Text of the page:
THIS ARTICLE INVOLVES SPOILERS FOR STAR WARS: THE FORCE AWAKENS! DO NOT READ ON IF YOU DO NOT WANT SPOILERS!
I’m not a cheerleader or a detractor of CGI. I’m not a filmmaker, but in theory I prefer the best method for the shot. I’ve seen instances of successes and failures using both techniques in all six Star Wars films. Recently there has been a lot of annoyance at the way The Force Awakens is being sold to fans. These pitches stress the usage of the “real” and denounce the usage of computer based images to tell a story.
There’s about 28 shots in Star Wars: The Force Awakens that are completely CGI. (That is out of about 357 scenes.) I say “about” because some scenes were shot twice, once on location in Abu Dhabi and once at Pinewood Studios. We keep hearing that there are so many practical effects in this new film. So what is CGI in the film? I can’t say for certain how much CGI will be used to hide puppeteers and things like that. There’s some of that as we’ve seen in behind the scenes videos that tip us off there. Things could have changed and these numbers might have shifted somewhat. But as of last Summer these numbers were pretty firm and I have my doubts they changed much at all.
Ironically, the first shot in this “practical effects movie” is CGI. The lightsaber tumbling to the ground towards the savanna is entirely CGI. The second shot that is completely CGI is Kylo Ren’s ship heading for the Star Destroyer after failing to get the saber on Jakku. When the TIE fighters head for the Star Destroyers after the battle, that’s all CGI. In fact, most of the scenes in the film that are CGI are TIE fighters and Star Destroyers. (That’s when it isn’t the Falcon.) Spaceships and space shots.
When the Falcon goes through the crashed Star Destroyers to lose the TIEs in pursuit, that IMAX sequence is entirely CGI. Later when the Falcon escapes and is caught by the giant freighter, that is also CGI, as are the ships destroyed during the array attack. The Sledgehammer that steamrolls the Star Destroyers are computer effects-driven shots too. The Falcon flying to meet Luke is… you guessed it, CGI.
Get it? Most of the space shots are CGI sequences. The film does not really seem to have any CGI sequences involving the main heroes physically. Of course Maz and Snoke are CGI-based creatures and there is no delineation for that in the information I’ve been privy to. I believe this is because these characters might be somewhat practical on set and augmented with motion capture technology.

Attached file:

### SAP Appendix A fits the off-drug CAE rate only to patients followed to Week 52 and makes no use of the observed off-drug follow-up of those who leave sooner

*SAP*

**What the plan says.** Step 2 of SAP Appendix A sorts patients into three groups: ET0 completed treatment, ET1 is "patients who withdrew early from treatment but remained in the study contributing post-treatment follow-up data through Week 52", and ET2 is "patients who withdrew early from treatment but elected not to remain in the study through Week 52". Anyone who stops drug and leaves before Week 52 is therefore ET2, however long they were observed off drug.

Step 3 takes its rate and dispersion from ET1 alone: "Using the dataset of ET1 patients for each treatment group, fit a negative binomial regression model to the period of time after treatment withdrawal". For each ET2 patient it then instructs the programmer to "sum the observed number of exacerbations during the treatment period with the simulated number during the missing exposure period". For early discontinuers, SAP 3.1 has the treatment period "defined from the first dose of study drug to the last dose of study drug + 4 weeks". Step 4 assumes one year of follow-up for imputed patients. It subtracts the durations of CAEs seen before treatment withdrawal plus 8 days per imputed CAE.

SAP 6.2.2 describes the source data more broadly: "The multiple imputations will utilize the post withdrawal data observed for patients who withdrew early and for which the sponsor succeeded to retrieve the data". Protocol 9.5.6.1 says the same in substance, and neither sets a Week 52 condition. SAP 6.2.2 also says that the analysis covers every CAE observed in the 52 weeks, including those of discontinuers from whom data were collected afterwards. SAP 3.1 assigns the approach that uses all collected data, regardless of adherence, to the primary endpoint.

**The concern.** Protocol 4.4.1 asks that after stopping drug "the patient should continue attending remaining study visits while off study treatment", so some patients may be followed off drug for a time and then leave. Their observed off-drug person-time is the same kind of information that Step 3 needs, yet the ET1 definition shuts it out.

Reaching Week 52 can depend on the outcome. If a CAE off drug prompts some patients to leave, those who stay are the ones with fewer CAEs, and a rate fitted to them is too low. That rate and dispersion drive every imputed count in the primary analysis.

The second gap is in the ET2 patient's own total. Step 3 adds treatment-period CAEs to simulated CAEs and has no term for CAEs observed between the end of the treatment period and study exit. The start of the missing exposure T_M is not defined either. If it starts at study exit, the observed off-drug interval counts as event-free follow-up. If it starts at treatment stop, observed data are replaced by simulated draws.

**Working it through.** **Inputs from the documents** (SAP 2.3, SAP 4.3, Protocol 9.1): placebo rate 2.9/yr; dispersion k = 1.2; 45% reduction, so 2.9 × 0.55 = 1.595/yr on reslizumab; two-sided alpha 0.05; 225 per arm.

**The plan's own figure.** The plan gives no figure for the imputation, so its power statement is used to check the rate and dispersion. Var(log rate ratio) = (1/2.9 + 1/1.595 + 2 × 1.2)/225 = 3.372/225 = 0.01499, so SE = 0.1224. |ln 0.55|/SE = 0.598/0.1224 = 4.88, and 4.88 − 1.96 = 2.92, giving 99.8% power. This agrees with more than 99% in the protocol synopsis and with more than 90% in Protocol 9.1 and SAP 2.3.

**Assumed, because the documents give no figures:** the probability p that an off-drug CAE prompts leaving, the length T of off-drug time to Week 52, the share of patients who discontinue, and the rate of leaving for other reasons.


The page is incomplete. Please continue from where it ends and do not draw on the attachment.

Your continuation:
Locations mostly rely on plate shots to create the look of the environment. Maz’s castle, the Resistance Bay and the Starkiller base are mostly created by the establishing exterior shots. There are about 23 of this style of shots in the film. There is a plate shot to establish Luke Skywalker’s Jedi Monastery as well. I assume these plate shots can be enhanced by CG elements. So ultimately they probably add to the CG count considerably but not necessarily.
Just to reiterate, I’m not cheerleader of practical effects or CGI. I love Star Wars movies full of both techniques. I liked when Kathleen Kennedy was selling Star Wars: The Force Awakens as a film using all the “tricks in the bag.” That is what this movie utilizes. But overwhelmingly, the film is a film full of sets that are “practically” built, really there and do not exist only at ILM. At this point, we don’t know how “in your face” the CGI shots are. If they’re subtle the film might not seem like it has any CGI at all. But if they’re really awesome shots that are truly spectacular, such shots might be what audience remembers and therefore changing the way the film feels.